The dorsal sepal and petals are reddish-brown to brownish-purple with yellow or brown hairs along their margins, and the column is pale yellow marked with purple dots. The labellum is very dark purple, and the lateral sepals are a clear, pale yellow marked with stains of red or purple.
Though the flower shape of Cirrhopetalum brienianum is much different than that of the other species discussed so far in this paper, the plant growth and flowering habit are much the same. Flowers are produced during the late spring and summer months, and the species is found through Malaya, Borneo and Sumatra (Holttum, 1953).


Bulbophyllum graveolens 'Ramirez Golden Giant', HCC/AOS grown by Teresa Ramirez. Photograph by Mei-Ling Melendez.

The last species in this sub-grouping is Cirrhopetalum graveolens, sometimes sold and grown as Cirrhopetalum robustum. Though basically similar to the other species, the colors and flower shapes are quite contrasting in several ways.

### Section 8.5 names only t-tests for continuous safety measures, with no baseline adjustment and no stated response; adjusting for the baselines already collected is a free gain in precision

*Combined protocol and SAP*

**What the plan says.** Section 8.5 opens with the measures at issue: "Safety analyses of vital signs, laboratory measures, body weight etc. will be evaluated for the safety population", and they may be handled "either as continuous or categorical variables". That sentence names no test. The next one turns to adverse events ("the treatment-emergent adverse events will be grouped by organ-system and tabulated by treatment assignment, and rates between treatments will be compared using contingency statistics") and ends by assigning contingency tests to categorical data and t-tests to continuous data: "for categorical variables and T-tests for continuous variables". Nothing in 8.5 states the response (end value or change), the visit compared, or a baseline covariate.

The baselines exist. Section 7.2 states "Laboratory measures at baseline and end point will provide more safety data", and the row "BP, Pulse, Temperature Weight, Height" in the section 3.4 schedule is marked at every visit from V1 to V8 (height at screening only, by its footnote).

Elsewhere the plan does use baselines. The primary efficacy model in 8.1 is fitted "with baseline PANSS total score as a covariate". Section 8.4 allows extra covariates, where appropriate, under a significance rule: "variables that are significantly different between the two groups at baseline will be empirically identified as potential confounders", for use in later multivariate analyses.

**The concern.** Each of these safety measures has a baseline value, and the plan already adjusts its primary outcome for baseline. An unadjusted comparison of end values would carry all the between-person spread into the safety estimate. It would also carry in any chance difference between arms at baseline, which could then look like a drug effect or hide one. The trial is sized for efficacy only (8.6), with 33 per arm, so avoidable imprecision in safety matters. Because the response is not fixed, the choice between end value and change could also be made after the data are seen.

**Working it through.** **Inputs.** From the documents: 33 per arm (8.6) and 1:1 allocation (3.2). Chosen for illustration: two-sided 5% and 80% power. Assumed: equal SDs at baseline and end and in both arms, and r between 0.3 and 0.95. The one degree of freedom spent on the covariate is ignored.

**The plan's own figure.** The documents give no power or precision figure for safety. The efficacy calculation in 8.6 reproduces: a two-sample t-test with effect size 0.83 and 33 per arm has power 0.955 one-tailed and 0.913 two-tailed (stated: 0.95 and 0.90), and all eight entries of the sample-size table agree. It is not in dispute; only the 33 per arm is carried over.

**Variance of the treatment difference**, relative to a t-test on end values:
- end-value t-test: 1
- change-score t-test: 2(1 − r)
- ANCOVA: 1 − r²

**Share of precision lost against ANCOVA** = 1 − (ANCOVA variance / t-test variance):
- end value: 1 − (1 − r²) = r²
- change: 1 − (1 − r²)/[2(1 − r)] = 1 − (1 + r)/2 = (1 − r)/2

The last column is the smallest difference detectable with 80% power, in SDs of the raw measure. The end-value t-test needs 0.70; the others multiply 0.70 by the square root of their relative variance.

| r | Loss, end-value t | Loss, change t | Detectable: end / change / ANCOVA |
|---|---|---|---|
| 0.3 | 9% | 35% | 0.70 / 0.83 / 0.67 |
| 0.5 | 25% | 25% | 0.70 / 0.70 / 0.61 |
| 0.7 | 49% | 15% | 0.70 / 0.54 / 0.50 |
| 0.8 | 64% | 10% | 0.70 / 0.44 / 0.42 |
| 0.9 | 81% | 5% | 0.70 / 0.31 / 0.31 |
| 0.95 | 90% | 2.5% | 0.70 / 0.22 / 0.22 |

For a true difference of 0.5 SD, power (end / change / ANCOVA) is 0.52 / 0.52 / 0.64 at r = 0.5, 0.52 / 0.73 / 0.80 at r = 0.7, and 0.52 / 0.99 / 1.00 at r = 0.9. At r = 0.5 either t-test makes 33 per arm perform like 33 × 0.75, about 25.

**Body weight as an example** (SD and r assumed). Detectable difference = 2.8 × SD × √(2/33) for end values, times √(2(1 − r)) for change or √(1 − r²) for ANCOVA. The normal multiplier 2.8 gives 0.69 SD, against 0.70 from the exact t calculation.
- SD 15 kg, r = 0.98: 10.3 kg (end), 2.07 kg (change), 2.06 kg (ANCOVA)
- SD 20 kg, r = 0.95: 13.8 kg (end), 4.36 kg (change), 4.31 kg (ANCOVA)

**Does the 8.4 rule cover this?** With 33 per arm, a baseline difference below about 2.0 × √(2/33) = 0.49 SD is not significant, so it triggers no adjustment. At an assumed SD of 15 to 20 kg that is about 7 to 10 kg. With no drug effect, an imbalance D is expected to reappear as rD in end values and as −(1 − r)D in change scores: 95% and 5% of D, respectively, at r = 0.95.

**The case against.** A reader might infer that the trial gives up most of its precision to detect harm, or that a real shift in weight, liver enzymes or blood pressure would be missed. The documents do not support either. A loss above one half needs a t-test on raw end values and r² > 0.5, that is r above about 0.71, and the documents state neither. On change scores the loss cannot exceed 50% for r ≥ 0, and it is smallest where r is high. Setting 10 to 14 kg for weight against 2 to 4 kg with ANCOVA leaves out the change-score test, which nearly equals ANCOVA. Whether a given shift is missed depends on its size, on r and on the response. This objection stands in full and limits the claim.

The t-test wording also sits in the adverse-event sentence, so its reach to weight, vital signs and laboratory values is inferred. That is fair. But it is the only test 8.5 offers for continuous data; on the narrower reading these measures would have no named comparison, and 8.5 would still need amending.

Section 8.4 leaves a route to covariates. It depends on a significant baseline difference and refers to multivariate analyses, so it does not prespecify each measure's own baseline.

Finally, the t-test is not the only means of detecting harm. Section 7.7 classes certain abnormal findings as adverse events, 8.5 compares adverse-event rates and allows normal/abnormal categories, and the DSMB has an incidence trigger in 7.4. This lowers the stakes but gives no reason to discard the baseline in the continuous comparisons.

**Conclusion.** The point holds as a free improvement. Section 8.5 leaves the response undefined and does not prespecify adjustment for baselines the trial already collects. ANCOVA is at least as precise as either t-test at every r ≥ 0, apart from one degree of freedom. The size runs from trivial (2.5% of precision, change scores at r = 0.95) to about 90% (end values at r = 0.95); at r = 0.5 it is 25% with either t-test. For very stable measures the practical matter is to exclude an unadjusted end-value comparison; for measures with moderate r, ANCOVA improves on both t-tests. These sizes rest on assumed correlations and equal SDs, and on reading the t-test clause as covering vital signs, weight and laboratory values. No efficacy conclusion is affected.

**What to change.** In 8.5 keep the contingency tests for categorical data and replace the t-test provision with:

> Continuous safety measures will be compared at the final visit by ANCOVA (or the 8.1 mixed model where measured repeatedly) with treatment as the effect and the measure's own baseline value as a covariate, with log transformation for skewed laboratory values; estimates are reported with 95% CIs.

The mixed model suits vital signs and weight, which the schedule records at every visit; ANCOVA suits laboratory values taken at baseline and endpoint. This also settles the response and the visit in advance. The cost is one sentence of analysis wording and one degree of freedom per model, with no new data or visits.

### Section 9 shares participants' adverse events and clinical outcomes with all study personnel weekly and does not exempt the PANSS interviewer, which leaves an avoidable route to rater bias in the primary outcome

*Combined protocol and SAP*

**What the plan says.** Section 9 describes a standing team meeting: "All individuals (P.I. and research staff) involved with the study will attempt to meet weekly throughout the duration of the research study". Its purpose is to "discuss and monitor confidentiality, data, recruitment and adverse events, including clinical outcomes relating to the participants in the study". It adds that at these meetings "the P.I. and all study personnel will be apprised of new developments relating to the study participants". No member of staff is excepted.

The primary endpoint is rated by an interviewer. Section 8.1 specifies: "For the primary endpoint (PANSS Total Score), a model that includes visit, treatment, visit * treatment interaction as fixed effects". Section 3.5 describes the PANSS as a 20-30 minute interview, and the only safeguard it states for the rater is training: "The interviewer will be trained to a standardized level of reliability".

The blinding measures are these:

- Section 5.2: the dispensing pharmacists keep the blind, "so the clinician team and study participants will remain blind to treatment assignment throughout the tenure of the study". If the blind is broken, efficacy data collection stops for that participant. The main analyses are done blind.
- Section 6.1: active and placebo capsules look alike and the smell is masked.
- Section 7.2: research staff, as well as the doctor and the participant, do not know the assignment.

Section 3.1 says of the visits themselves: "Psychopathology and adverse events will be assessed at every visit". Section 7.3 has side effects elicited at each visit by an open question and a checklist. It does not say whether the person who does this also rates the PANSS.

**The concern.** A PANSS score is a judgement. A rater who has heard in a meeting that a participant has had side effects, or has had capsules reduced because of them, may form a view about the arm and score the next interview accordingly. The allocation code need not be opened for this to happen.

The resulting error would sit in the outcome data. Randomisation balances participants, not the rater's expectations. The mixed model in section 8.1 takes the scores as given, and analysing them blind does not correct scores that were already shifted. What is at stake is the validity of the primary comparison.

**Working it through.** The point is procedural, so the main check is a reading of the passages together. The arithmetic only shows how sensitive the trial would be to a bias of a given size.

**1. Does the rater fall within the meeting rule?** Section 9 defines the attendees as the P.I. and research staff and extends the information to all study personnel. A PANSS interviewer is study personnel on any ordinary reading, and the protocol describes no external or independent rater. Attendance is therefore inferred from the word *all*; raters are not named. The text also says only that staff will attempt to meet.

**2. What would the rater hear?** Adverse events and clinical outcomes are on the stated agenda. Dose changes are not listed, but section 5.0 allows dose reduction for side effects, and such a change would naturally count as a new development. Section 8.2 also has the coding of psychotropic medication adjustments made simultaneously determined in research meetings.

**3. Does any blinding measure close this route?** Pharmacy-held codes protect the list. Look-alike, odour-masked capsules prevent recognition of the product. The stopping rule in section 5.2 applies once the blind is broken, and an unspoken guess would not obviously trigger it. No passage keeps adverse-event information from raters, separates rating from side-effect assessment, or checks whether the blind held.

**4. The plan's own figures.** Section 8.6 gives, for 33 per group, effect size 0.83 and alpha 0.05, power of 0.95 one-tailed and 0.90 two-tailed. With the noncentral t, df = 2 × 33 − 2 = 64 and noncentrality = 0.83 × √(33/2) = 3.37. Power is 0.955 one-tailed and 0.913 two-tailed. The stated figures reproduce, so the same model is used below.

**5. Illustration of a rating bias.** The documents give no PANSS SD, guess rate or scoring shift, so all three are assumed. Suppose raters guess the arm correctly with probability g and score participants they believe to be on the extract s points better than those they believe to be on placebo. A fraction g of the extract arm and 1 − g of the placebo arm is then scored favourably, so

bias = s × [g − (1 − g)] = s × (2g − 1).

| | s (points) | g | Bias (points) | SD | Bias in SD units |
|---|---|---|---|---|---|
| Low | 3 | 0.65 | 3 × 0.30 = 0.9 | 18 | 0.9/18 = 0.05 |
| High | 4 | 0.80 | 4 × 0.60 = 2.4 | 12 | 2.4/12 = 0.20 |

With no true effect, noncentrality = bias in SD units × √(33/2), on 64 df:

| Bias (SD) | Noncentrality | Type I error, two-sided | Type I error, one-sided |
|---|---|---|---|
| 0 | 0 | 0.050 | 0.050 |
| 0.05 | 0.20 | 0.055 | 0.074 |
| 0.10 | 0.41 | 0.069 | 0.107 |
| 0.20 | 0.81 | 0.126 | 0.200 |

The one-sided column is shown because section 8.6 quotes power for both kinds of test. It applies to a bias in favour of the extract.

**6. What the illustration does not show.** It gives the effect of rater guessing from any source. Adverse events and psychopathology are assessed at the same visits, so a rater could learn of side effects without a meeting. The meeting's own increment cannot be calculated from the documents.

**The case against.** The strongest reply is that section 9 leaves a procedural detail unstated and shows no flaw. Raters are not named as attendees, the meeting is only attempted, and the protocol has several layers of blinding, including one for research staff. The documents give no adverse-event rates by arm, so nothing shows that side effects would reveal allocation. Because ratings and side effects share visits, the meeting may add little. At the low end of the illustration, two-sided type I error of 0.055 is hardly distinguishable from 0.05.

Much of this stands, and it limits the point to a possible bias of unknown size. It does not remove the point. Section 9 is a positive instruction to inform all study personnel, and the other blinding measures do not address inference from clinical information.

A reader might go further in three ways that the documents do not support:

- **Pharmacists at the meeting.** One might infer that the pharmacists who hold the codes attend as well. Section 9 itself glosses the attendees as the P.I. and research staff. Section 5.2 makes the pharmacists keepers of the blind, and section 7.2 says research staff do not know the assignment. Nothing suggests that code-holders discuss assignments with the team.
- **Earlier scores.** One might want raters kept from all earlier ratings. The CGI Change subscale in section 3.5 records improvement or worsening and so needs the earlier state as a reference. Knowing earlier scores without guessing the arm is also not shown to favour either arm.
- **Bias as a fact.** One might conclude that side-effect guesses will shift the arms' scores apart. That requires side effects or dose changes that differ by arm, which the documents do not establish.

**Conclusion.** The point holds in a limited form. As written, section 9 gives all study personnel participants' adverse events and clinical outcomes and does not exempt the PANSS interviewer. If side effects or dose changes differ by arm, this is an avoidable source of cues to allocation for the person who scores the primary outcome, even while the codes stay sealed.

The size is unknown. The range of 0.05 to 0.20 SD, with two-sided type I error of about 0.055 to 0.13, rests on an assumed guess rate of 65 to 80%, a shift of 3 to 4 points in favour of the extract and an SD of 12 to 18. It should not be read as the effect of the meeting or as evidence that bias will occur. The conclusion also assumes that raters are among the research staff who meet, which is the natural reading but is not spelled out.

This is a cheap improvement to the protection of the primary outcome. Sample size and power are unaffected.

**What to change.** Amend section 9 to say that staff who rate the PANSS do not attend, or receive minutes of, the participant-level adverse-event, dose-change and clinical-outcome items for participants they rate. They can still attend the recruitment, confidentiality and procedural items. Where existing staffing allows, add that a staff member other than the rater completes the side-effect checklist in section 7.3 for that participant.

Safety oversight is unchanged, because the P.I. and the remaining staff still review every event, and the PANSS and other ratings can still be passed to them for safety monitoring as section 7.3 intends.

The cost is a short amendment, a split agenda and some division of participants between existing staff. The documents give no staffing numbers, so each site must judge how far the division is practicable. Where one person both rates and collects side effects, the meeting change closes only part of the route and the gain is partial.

The dorsal sepal is pointed, ligulate, strongly hooded, glossy and marked with bold green veins on a bright yellow base tint. The stance of the dorsal sepal is such that the column is nearly hidden. The petals are shaped much the same, though they extend straight forward alongside the column and labellum. They are a duskier brownish-yellow and are also marked with darker veins. The column is rather large and bears broad, lateral wings, the whole complex colored a bright, clear yellow which fades to white at the edges. The labellum displays a startlingly bright, watermelon-red color, nestled in among all the greens and yellows.

The lateral sepals of Cirrhopetalum graveolens are shaped much differently than in many species in this genus. Much flared and expanded beneath the column and labellum, they swing forward to unite in front of and to partly envelop the labellum. From this point forward, the lateral sepals are arranged so that they form a flattened, elliptical, sac-like organ. The overall effect is rather like a cartoon-character duck head, the fanciful effect enhanced further by the glossy surfaces, the bright colors already described, and the bold combination with the yellow lateral sepals.